Monday, 31 May 2021

Stowaway (2021)

This was an interesting idea and film created by Joe Penna (Arctic) which I watched with thoughts of the excellent 'The Martian' as we considered Mars! Unlike the latter, we never actually see Mars the planet in this outing but rather the drama is all collected within the five month journey trying to get there.

There's a crew of three heading for Mars, sometime in the future (clearly), are going about their business when suddenly a fourth person falls out of the ceiling, unconscious. When he comes round, he has no recollection of what happened and how he was there, but he was a part of the ground-crew working on the ship before take-off. During his fall, he not only breaks the arm of the Commander of the mission but also knackers one of the oxygen backup supplies.

We get to know the crew members - Marina, David and Zoe as they talk about a solution to the problem of Michael's appearance and the impact on their now depleted oxygen supply. Toni Collette (The Sixth Sense, Knives Out, Unlocked), Anna Kendrick and Daniel Dae Kim (Lost) share their space and resources for the time being with Shamier Anderson (Goliath) playing Michael. As you might imagine, it's all fairly claustrophobic and (relatively) low-budget as the whole film is shot in and around the craft.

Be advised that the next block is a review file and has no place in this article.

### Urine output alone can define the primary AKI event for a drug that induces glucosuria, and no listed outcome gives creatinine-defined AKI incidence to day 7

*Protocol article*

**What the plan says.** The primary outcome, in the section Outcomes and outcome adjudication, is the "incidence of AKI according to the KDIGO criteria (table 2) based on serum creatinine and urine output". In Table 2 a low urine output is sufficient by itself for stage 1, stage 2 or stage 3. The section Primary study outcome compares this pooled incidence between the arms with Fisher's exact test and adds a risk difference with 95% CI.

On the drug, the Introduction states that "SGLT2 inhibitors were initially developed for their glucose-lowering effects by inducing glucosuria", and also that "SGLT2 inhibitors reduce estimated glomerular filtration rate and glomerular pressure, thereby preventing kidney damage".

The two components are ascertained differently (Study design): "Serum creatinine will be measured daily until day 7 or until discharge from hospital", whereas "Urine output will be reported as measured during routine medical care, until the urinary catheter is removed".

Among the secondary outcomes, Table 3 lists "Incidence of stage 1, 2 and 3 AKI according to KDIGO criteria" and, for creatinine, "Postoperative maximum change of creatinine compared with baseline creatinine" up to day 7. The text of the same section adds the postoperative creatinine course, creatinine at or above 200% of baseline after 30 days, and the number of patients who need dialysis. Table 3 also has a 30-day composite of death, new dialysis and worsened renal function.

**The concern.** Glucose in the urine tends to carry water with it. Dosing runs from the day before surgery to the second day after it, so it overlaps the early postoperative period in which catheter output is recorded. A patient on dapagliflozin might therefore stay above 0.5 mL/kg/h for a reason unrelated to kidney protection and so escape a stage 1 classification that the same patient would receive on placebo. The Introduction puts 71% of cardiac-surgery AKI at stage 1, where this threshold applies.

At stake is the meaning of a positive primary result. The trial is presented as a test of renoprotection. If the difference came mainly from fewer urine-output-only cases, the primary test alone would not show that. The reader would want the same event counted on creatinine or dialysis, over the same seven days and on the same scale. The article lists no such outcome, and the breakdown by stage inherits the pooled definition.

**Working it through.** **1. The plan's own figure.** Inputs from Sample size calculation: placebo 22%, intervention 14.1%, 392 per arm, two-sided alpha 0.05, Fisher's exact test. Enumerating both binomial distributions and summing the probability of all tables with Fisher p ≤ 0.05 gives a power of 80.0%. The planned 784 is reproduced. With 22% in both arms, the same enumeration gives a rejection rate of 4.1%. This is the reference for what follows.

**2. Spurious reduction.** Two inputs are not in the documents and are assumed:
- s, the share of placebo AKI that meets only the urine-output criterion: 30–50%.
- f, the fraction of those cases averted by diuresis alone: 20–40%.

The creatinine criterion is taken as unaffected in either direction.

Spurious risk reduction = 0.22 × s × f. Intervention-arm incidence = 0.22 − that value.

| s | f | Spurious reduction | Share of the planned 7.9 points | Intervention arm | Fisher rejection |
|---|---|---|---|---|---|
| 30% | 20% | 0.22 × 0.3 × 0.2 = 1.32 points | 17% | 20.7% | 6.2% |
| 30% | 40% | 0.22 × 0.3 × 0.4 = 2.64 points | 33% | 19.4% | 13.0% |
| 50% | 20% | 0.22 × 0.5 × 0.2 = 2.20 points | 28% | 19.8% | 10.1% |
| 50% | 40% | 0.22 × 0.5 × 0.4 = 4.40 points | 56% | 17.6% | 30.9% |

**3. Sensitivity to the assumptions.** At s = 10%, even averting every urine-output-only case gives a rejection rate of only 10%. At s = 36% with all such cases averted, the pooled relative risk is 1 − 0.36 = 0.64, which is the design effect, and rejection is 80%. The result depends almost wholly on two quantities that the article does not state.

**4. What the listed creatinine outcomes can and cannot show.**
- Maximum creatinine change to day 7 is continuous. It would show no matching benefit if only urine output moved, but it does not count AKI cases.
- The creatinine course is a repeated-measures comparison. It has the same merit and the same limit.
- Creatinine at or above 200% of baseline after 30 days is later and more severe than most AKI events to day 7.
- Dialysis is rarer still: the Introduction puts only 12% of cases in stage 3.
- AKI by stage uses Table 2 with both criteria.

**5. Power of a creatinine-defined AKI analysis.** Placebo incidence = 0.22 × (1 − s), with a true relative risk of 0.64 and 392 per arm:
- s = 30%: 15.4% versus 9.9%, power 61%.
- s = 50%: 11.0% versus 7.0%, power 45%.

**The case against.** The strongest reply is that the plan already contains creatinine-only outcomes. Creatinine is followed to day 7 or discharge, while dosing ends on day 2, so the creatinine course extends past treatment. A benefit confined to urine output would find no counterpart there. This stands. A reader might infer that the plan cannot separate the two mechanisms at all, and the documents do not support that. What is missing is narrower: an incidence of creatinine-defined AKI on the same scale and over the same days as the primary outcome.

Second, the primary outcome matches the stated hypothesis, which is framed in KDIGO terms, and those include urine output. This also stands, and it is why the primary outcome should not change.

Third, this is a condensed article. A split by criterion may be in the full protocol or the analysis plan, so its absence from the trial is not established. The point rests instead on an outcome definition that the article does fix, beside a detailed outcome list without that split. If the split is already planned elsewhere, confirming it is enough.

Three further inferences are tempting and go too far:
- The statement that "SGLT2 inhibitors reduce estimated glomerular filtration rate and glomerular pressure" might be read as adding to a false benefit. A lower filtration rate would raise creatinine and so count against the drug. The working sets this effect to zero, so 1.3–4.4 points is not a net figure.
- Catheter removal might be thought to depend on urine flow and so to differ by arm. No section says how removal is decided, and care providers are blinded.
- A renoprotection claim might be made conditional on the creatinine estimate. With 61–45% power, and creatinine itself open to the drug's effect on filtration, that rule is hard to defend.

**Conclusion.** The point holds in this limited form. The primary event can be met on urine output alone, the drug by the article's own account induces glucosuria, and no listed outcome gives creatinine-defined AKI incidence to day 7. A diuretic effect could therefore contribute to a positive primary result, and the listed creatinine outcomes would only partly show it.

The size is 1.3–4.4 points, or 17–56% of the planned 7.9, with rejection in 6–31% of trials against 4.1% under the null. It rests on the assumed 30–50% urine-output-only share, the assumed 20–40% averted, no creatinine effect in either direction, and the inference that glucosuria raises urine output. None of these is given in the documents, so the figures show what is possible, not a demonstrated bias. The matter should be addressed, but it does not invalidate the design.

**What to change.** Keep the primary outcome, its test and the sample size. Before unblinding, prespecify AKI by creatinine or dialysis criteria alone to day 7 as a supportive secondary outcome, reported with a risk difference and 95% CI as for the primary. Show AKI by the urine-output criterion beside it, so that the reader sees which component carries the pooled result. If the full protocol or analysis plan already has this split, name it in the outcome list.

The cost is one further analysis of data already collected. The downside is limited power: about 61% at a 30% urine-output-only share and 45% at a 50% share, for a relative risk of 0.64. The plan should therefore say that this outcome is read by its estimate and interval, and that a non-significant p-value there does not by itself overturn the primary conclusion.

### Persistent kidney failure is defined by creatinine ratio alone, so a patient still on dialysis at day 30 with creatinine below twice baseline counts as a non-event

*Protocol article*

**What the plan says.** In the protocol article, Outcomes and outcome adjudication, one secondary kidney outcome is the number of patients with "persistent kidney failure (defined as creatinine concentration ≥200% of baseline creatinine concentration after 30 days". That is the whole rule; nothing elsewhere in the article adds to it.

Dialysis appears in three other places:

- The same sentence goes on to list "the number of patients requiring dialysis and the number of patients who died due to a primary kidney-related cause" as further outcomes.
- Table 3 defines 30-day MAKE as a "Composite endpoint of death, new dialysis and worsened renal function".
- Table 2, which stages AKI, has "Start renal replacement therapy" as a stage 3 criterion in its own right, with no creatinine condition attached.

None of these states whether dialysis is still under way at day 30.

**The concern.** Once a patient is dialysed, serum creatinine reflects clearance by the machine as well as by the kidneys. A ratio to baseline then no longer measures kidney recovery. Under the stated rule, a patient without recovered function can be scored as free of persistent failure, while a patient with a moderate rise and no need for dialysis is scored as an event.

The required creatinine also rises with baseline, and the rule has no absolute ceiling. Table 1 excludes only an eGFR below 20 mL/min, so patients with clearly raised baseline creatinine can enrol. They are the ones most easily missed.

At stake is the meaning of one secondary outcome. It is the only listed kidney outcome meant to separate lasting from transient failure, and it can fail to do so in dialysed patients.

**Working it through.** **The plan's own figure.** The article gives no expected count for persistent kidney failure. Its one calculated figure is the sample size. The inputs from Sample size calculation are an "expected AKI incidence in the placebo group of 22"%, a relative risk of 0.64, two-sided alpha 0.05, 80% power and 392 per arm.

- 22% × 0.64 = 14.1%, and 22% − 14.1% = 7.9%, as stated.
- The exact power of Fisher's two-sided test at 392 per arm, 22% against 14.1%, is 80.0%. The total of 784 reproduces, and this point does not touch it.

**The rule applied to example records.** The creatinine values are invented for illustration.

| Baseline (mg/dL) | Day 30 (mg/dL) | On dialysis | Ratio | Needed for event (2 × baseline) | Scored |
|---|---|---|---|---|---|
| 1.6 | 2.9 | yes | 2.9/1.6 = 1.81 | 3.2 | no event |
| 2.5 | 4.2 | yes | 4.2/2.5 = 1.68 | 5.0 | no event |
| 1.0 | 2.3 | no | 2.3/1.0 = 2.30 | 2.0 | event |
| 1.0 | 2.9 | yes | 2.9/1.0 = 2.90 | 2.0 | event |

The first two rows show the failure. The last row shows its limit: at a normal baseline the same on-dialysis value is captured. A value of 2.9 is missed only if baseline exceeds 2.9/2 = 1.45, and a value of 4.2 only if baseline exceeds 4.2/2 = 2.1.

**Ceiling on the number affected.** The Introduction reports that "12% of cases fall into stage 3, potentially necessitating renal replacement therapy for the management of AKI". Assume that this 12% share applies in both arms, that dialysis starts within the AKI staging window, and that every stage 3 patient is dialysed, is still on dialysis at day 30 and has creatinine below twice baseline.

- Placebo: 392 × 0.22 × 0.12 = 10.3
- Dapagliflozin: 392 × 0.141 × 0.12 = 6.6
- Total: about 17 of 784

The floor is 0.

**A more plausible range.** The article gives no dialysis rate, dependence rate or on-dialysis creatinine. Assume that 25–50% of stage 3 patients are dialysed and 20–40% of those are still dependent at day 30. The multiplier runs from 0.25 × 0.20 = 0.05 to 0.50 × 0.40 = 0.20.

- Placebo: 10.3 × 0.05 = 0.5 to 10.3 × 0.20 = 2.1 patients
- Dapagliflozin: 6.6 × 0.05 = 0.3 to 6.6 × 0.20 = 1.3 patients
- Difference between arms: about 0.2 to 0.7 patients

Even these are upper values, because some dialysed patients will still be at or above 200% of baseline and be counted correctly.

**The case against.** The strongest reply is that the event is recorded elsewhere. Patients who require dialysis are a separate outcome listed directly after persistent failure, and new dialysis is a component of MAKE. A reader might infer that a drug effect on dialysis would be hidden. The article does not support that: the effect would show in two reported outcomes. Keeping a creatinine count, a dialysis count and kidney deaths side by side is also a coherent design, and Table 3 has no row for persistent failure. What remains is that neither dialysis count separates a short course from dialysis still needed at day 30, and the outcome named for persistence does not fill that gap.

This is the point at which they decide, having tried really hard to work out various solutions, that if they all four stay on the ship, they will all die before they get to Mars. They can't go back, either. So the big moral question is posed about what they're going to do. If there's three of them, they will survive. The tension begins to rise as the dilemma throws itself around between them which all four of the actors approach in a convincing manner.

There's more tension in store for the audience as there's a critical space-walk which needs to be executed with the stakes growing as a solar-storm approaches. It's all anxiety for the characters, stress for the audience and at one or two points I was on the edge of my seat!

It's a very well shot film, thoughtful and considered, whilst also taking in convincing views of space, the planets and the out/inside of their craft and associated equipment. Well worth a look and available now on Netflix UK.

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